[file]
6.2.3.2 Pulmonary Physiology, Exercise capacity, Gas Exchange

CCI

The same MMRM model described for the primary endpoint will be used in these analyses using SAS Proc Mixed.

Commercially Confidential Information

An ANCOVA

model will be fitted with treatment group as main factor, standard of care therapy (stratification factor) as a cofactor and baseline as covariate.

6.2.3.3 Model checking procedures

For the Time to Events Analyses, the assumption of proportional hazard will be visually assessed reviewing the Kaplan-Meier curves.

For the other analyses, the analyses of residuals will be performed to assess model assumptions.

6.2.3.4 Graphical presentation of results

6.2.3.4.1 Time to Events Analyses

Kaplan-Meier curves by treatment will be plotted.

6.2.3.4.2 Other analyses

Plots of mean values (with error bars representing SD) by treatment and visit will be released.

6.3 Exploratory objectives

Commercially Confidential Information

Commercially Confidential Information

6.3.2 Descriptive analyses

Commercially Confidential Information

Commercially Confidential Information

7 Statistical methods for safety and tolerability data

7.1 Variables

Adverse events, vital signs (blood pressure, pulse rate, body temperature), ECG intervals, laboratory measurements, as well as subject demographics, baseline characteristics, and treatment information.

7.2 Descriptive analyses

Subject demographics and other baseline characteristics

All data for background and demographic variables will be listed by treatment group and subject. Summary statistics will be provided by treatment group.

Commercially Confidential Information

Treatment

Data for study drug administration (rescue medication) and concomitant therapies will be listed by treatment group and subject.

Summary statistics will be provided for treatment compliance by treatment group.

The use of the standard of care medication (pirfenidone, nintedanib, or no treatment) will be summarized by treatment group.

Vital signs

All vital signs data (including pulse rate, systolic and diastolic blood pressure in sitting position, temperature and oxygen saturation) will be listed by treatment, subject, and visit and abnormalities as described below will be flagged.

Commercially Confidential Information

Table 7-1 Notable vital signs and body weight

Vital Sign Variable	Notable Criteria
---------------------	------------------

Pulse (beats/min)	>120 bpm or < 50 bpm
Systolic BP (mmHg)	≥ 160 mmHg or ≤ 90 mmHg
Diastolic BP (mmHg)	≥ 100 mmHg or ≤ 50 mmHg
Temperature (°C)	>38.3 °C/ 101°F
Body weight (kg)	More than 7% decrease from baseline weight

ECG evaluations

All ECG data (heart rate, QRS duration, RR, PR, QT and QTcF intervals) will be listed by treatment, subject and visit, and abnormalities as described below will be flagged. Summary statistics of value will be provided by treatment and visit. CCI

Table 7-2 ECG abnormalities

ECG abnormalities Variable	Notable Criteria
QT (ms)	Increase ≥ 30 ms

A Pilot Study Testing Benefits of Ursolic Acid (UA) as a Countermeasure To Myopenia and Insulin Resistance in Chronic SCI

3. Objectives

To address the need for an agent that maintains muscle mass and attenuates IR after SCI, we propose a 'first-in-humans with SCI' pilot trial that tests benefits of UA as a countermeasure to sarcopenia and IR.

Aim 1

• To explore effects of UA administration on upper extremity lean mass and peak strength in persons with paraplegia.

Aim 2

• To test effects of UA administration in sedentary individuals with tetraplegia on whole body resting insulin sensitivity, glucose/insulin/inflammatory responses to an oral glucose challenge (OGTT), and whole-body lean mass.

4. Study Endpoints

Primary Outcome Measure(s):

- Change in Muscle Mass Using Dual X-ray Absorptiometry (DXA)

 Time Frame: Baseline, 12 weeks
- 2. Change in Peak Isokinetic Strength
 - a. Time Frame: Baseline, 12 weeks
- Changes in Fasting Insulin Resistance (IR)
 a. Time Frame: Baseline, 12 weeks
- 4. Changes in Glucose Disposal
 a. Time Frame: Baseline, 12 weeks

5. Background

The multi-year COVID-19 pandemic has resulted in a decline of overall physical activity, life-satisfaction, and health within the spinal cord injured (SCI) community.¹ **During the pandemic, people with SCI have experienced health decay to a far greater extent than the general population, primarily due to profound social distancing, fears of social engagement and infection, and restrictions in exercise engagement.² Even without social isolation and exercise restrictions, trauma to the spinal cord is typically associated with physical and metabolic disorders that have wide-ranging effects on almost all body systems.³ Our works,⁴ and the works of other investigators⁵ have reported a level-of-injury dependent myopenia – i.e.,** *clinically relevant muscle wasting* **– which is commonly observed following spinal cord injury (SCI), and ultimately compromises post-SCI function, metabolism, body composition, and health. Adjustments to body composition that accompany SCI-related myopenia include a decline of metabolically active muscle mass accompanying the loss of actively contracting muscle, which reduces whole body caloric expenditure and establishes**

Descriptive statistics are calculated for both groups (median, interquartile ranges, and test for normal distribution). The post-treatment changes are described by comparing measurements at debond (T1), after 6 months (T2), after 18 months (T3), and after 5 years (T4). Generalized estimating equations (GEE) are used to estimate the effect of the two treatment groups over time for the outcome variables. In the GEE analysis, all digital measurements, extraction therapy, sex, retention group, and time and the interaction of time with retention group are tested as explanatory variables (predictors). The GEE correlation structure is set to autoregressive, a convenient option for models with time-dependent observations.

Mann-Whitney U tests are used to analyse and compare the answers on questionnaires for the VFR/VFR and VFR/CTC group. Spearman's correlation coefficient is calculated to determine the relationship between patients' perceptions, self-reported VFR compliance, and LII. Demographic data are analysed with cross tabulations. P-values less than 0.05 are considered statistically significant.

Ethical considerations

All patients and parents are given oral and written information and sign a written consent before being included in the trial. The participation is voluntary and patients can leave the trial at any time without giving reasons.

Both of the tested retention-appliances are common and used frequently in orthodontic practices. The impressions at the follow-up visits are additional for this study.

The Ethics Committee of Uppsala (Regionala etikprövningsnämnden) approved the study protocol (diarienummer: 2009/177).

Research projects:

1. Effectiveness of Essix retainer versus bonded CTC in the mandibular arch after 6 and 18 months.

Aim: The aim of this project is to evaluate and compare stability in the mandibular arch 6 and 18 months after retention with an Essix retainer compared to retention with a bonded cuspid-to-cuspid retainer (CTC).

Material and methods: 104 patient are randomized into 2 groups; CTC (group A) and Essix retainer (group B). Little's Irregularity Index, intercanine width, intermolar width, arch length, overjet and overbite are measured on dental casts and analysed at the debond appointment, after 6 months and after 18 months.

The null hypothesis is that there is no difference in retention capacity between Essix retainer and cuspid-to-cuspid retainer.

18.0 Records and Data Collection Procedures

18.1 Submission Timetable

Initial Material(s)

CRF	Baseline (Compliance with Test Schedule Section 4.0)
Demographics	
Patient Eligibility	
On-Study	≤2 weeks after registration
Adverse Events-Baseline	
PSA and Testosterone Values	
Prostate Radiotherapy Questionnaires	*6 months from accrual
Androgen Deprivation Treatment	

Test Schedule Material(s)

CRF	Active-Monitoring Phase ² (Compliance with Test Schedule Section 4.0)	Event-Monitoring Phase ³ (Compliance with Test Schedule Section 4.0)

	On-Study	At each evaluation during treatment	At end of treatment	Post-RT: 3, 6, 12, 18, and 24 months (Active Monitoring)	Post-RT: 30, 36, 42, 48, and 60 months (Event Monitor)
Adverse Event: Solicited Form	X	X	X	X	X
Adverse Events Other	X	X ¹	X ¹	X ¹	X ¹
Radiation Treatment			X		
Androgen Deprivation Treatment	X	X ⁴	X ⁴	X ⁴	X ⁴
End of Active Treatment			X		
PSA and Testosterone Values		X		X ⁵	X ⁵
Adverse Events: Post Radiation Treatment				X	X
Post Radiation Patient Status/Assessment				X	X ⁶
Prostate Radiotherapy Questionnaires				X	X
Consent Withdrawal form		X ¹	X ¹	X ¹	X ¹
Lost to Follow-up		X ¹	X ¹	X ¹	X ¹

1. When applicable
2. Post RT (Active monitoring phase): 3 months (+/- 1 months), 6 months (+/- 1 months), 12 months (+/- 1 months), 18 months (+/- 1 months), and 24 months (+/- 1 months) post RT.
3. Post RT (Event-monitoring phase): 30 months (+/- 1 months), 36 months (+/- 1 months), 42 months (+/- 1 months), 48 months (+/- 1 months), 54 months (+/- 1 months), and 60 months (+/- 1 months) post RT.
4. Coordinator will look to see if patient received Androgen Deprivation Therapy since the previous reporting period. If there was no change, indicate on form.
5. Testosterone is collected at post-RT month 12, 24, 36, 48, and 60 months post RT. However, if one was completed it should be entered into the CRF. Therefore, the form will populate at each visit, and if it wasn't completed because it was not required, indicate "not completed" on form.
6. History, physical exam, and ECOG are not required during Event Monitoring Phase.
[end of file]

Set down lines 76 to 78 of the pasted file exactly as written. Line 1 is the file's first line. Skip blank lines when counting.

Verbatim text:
Material and methods: 104 patient are randomized into 2 groups; CTC (group A) and Essix retainer (group B). Little's Irregularity Index, intercanine width, intermolar width, arch length, overjet and overbite are measured on dental casts and analysed at the debond appointment, after 6 months and after 18 months.

The null hypothesis is that there is no difference in retention capacity between Essix retainer and cuspid-to-cuspid retainer.

18.0 Records and Data Collection Procedures